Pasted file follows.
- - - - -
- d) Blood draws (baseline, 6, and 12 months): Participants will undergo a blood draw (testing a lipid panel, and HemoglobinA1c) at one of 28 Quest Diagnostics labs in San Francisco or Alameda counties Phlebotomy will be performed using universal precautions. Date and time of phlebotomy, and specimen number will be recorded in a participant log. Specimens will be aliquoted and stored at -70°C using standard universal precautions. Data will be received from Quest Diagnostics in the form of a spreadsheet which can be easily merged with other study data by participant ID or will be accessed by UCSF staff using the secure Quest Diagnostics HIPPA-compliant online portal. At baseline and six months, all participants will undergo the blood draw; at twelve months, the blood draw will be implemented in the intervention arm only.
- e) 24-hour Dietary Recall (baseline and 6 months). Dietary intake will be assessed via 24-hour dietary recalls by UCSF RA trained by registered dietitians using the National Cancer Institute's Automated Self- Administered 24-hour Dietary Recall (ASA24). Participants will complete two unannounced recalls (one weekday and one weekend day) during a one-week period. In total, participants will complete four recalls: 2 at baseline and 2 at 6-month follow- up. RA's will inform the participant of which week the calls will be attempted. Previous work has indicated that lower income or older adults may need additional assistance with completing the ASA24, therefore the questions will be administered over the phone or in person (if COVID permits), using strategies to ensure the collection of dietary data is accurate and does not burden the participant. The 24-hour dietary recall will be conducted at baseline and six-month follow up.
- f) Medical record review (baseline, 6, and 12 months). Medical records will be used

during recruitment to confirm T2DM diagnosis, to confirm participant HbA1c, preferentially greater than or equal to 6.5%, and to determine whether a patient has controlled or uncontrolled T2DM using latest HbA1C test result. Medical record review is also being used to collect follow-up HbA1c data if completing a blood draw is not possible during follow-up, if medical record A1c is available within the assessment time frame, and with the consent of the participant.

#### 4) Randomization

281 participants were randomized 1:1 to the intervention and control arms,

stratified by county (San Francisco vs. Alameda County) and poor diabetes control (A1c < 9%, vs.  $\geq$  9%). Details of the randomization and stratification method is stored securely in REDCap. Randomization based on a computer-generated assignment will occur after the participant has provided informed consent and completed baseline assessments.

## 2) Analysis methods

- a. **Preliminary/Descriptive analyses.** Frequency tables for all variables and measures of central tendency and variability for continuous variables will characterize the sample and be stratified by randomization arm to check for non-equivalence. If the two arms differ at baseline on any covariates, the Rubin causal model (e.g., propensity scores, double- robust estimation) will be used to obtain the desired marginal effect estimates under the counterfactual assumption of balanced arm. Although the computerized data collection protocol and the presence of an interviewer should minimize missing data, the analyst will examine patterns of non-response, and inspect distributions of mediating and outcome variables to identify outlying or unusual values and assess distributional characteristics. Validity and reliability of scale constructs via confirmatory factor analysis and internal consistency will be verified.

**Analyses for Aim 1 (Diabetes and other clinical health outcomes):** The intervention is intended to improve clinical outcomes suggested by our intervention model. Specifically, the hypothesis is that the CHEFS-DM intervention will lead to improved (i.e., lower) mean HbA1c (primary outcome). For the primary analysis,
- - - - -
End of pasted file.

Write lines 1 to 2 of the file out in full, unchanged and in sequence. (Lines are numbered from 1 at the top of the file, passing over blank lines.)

- d) Blood draws (baseline, 6, and 12 months): Participants will undergo a blood draw (testing a lipid panel, and HemoglobinA1c) at one of 28 Quest Diagnostics labs in San Francisco or Alameda counties Phlebotomy will be performed using universal precautions. Date and time of phlebotomy, and specimen number will be recorded in a participant log. Specimens will be aliquoted and stored at -70°C using standard universal precautions. Data will be received from Quest Diagnostics in the form of a spreadsheet which can be easily merged with other study data by participant ID or will be accessed by UCSF staff using the secure Quest Diagnostics HIPPA-compliant online portal. At baseline and six months, all participants will undergo the blood draw; at twelve months, the blood draw will be implemented in the intervention arm only.
- e) 24-hour Dietary Recall (baseline and 6 months). Dietary intake will be assessed via 24-hour dietary recalls by UCSF RA trained by registered dietitians using the National Cancer Institute's Automated Self- Administered 24-hour Dietary Recall (ASA24). Participants will complete two unannounced recalls (one weekday and one weekend day) during a one-week period. In total, participants will complete four recalls: 2 at baseline and 2 at 6-month follow- up. RA's will inform the participant of which week the calls will be attempted. Previous work has indicated that lower income or older adults may need additional assistance with completing the ASA24, therefore the questions will be administered over the phone or in person (if COVID permits), using strategies to ensure the collection of dietary data is accurate and does not burden the participant. The 24-hour dietary recall will be conducted at baseline and six-month follow up.